Batman Movie Month | Batman (1989)

by Chad Polenz
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batman1989posterTim Burton’s Batman came out in the summer of 1989, one of the biggest summers for movies in history I believe. I was 12 years old at the time and I remember for months beforehand that I and other boys at my school were all caught up in Batmania. I even had a cool Joker t-shirt I wore since everyone else was wearing Batman shirts. I remember seeing this at the old Mohawk Mall cinemas (remember those?) at least two or three times. I got it for Christmas on VHS and watched it every once in a while. I always liked it back in the day, but I never really loved it. I wasn’t nearly as big into Batman back then as I am now, so I really wasn’t hoping for the movie to be an accurate reflection of the comics. In fact, as I got deeper into comics I started to realize how much superior they were to the movies.

I can’t remember the last time I watched this particular film, but it must have been at least a decade ago. I put the Blu-Ray in last night and gave it a watch. Here are some of my reactions:

Michael Keaton was the wrong casting choice


A lot of people will still defend the decision to cast Mr. Mom as Batman, but I didn’t like it as a kid and I like it even less as an adult. Keaton is just too normal-looking. Batman (and even Bruce Wayne) is supposed to be large and intimidating; this is just some well-dressed guy. You’ll notice whenever Keaton is in the Batsuit that he rarely talks and when he does, he just whispers. Christian Bale’s Batman voice was grating and annoying, but at least he had chutzpah and came across as a dude you didn’t want to mess with. This Batman doesn’t seem to know what he’s doing.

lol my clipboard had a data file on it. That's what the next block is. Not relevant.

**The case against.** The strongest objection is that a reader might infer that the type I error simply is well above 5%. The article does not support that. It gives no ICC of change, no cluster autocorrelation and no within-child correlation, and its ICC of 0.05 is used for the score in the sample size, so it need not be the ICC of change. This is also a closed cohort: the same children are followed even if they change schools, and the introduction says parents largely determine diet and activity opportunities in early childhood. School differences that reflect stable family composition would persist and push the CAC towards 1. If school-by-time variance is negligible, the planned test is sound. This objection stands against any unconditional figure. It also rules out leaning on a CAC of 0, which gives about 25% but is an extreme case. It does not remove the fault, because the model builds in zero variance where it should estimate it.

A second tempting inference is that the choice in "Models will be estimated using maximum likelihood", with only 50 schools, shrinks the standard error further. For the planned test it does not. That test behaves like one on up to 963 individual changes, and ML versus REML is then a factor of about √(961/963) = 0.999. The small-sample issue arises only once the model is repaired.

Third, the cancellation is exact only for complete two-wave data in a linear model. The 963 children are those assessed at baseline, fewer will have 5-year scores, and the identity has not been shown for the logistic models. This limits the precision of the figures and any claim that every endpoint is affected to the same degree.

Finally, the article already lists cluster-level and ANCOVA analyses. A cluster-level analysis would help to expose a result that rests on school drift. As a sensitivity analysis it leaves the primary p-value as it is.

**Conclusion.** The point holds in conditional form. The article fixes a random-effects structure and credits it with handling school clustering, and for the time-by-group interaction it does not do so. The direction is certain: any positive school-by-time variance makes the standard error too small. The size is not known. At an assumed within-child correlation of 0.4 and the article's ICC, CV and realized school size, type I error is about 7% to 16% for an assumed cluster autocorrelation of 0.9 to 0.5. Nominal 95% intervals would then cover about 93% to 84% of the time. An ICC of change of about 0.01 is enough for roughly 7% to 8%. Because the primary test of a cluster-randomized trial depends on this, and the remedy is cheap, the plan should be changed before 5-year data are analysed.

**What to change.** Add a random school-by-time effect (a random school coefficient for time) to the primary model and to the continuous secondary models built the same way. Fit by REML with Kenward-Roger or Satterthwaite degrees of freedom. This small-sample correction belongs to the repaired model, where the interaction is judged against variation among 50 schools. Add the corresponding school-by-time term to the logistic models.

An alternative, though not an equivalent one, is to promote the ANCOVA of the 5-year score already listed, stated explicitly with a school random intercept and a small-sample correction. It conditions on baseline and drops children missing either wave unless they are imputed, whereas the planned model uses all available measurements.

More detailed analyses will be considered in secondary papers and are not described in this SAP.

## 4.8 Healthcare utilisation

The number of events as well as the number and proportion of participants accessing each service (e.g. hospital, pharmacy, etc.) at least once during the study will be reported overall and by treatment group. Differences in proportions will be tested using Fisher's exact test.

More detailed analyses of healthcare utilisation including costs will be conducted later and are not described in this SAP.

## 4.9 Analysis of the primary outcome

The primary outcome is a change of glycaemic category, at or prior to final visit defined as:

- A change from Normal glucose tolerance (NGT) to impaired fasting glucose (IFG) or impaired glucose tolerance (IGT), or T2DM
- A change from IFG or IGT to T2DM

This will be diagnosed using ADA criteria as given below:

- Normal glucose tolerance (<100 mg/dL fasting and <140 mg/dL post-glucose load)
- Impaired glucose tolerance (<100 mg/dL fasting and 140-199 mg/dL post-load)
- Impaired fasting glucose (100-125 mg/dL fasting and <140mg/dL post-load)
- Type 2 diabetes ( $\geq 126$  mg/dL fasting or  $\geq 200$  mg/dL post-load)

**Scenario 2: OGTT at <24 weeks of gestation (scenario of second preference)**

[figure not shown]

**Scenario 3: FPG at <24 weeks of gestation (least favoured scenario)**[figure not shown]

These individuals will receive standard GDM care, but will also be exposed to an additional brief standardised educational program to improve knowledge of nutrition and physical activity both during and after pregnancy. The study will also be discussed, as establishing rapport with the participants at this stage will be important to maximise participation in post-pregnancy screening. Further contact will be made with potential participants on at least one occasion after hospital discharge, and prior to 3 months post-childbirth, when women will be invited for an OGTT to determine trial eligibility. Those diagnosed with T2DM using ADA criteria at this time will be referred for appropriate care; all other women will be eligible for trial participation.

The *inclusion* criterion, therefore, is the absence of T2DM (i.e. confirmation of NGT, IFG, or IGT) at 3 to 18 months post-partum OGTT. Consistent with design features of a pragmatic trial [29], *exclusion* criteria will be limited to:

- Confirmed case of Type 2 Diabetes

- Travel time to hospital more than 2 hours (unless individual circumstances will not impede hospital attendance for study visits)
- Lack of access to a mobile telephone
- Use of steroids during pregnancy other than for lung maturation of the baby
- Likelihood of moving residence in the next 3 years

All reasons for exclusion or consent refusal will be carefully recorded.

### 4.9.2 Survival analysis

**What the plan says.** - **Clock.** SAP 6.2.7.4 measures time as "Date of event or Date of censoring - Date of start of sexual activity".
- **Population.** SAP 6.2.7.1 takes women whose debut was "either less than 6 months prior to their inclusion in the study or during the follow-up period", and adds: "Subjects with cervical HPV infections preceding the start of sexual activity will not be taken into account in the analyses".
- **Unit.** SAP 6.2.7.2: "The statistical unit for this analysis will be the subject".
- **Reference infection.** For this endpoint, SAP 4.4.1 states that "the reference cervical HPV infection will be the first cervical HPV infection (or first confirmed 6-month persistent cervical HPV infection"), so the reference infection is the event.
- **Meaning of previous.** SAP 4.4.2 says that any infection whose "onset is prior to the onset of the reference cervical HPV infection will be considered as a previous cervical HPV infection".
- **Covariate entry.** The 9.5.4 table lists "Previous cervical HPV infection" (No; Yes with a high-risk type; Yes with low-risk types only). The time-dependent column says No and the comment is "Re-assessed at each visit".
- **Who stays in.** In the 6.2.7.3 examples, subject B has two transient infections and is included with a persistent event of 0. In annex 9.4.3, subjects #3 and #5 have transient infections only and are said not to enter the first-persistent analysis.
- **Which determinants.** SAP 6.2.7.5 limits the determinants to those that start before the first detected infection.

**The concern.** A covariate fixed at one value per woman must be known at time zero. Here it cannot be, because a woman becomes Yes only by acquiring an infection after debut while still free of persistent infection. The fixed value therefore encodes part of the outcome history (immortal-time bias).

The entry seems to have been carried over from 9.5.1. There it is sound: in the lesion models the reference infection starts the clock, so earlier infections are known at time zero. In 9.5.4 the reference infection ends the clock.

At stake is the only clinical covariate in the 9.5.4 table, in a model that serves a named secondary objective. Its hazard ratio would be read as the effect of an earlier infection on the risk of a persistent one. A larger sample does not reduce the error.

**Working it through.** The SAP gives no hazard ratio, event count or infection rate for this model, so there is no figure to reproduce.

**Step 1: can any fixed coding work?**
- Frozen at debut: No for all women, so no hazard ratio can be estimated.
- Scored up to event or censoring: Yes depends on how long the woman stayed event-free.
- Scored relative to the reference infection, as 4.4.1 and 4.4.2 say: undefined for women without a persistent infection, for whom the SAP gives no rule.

I noticed several times throughout the film where Batman just looked timid and mousey. Batman is supposed to exude confidence at all times. For example, there’s a scene where he grabs up Joker’s balloons with the Batjet and he’s grimacing like it’s an arduous task.

Remember that scene where Bruce Wayne is at Vicky Vale’s apartment and the Joker shows up and Keaton delivers that hilarious line: You wanna get nuts!? C’mon! Let’s get nuts!” THAT’S the kind of bravado Batman should have at all times.

The action sequences are played for laughs rather than thrills?

I would think wanting to see Batman kick some ass would be one of the major reasons people would flock to a Batman movie in droves. Yet, this Batman really doesn’t do much fighting (and even less detective work). In the opening scene he sneaks up on two muggers and, despite holding the one guy over the ledge, he doesn’t really do anything to them. Notice that at no point does he tie them up or knock them out, he essentially just lets them go free. Yet, later on when “Eckhart” shows up we see the two goons trembling in fear as apparently an entire SWAT team showed up to arrest two muggers.


Additionally, there are really only three action sequences in the entire film and they’re quite short. First, when Batman rescues Vicky Vale from the art museum he has to fight off Joker’s goons. At one point a ninja-like guy jumps over the fence and does a whole dance with his swords. He attacks Batman for all of 5 seconds until Batman knocks him out. I’m not sure if Burton intended this to be funny or badass. Either way, it was pretty corny.

There’s also the infamous scene where Batman flies in the Batjet and snags all of Joker’s balloons (but not until they had already killed a bunch of people with the Smilex Gas). And how in the world does Batman miss Joker with all those guns and missiles? Of course, that begs the question why this Batman kills. I suppose you could chalk it up to the fact the 1980s was absolutely lousy with action films thanks to Schwarzenegger and Stallone wherein the heroes always killed everyone and asked questions later.